Land prices fell across all categories in Munster in 2016
Land prices fell across all categories in Munster in 2016 compared to the previous year, according to a new report on agricultural land prices.
The Society of Chartered Surveyors Ireland (SCSI) / Teagasc ‘Agricultural Land Market Review and Outlook 2017’ found that prices remained relatively stable elsewhere, with Leinster recording modest increases.
In 2016, selling prices in Munster for larger holdings – over 100ac with a residence – fell by 20%, while those without a dwelling fell by 9%, the report found.
For medium-sized holdings – between 50ac and 100ac – the falls were 10% with a residence and 11% without. For small holdings, up to 50ac, the falls were 4% and 3% respectively.
Depressed profitability from beef, tillage and, in particular, dairy farming were having a negative effect on land values, Teagasc Economist, Jason Loughrey, said.
The fall in land values in Munster may represent a reaction to the drop in profitability on dairy farms in 2016; following two particularly high dairy income years in 2014 and 2015.
“While cattle prices declined by between 5% and 8% and cereal prices fell 5%, milk prices declined by 9%.
“The fall in dairy prices in particular may explain why land rental rates and sales prices differed between Munster and the other regions.
“Depressed dairy farm incomes appear to have led to reduced demand for agricultural land with the magnitude of the price decline increasing in accordance with the size of the land area transacted,” Loughrey said.
The land sales market in Leinster fared better than in Munster in 2016, the report shows. Prices for smaller lots of less than 50ac showed the largest increase, with average prices increasing by up to 6% relative to 2015.
A review of the market for the medium (50–100ac) and larger lot (over 100ac) categories in Leinster indicated more modest improvements. Increases of 1% and 2% respectively, for transactions that did not include a residence, were reported.
The leasing market has noticeably decreased as landowners take advantage of tax relief for long-term leasing, according to the report. One rural surveyor quoted in the report said that farmers prefer long-term leases rather than the traditional conacre system, as it gives them more flexibility and tenure for a fixed period.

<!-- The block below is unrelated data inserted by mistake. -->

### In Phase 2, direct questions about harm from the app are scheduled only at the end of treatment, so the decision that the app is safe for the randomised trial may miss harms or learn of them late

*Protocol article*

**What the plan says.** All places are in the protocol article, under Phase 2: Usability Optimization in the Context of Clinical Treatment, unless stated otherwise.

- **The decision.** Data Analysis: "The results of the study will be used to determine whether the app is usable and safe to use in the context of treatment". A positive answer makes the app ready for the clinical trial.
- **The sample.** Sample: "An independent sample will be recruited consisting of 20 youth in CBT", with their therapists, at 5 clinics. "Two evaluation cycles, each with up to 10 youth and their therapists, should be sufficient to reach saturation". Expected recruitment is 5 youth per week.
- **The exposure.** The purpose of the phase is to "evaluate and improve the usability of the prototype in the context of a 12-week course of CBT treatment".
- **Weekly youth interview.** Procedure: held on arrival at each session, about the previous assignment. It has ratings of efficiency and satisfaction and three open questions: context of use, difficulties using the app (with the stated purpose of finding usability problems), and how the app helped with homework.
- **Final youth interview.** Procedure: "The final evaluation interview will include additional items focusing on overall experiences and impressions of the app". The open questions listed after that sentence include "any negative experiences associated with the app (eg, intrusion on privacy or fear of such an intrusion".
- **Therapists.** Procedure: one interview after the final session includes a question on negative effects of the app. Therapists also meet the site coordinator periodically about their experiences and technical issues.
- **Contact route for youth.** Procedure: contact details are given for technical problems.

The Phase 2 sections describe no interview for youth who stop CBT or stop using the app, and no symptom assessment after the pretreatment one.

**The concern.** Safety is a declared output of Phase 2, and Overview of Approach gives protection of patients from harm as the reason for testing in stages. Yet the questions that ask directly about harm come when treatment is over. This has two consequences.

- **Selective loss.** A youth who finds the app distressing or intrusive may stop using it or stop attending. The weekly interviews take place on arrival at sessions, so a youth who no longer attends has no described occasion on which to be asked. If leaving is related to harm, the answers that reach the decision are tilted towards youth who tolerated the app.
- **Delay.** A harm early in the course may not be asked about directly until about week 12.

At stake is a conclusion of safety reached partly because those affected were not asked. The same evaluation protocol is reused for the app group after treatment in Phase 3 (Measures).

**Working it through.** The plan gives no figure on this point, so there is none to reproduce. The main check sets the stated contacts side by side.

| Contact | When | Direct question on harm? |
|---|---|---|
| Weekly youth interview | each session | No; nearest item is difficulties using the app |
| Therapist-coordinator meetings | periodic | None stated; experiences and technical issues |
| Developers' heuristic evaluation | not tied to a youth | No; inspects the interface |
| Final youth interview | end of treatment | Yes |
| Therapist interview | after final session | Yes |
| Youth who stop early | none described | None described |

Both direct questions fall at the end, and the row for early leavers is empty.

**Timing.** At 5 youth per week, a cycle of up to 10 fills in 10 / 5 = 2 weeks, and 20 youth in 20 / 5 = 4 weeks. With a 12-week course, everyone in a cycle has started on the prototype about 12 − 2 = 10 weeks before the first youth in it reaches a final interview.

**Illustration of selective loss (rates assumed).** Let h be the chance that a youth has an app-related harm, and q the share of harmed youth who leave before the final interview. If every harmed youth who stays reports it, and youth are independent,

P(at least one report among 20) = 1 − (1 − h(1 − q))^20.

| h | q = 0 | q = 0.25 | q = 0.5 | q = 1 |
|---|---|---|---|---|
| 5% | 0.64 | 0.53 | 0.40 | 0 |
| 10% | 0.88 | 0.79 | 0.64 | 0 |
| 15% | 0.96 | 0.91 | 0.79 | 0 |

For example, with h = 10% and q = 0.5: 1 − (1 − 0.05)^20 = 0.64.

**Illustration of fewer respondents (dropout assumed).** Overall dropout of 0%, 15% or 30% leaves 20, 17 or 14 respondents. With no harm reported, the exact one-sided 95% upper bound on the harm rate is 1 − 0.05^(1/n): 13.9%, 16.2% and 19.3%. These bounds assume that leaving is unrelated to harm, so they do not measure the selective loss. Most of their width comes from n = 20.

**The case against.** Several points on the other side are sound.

Connacht / Ulster
It was found that the most positive land market developments in 2016 were reported in Connacht and Ulster, where values increased across all land categories tracked in the survey.
The largest increase reported in Connacht / Ulster was for transactions of less than 50ac including a residence, where prices increased by 12%. For the other land categories in these regions, value increases ranged from 1% to 5%.
While the performance of the market in Connacht / Ulster contrasted with Leinster and Munster, it should be noted that average land prices in Connacht / Ulster remain below the average in the other two regions, SCSI Regional Manager, Edward McAuley, said.
“Some surveyors attributed the price increases in Connacht / Ulster to the expansion of commercial forestry and believe this expansion is taking a substantial volume of some of the better agricultural land out of circulation.
“With generous tax-free premiums available to landowners and investors, investment returns are likely to be substantially higher compared to livestock farming,” he said.
Prospects for 2017
Some 42% of rural agency surveyors predict that agricultural land values will remain unchanged in 2017, with 23% predicting a modest increase of between 1% and 4%, McAuley said.
He also noted that 40% of surveyors located in Leinster and Munster expect land values to increase in 2017; compared with a more negative outlook in the Connacht / Ulster region, with only 14% signalling an increase in values.
“While Irish dairy farm incomes are expected to rebound in 2017, livestock prices are expected to decline while cereal prices will remain unchanged.
Beyond commodity prices, there are a range of other issues which will shape the future of the agricultural land market in Ireland.
“While the impact of Brexit may feature prominently as a concern for those contemplating activity in the land market, CAP reform and climate change policy also represent important considerations.
“Economic pressures within the farm sector will continue to point towards consolidation of smaller farms into larger units,” he said.
The performance of the land rental market across the regions in 2016 was more uniform than the land sales market, the report found.
Increases of between 1% and 9% were recorded in Leinster for the renting of land suitable for grazing and silage. Meanwhile, rental prices for this type of land were steady (on average) in Munster and Connacht / Ulster last year, the report added.
Rental rates for cereal land increased in Leinster and Munster in 2016, but fell in Connacht / Ulster when compared with 2015 levels.
The report also outlined that 34% of chartered surveyors expect the price of rented land to increase in the coming year, while 51% forecast no change.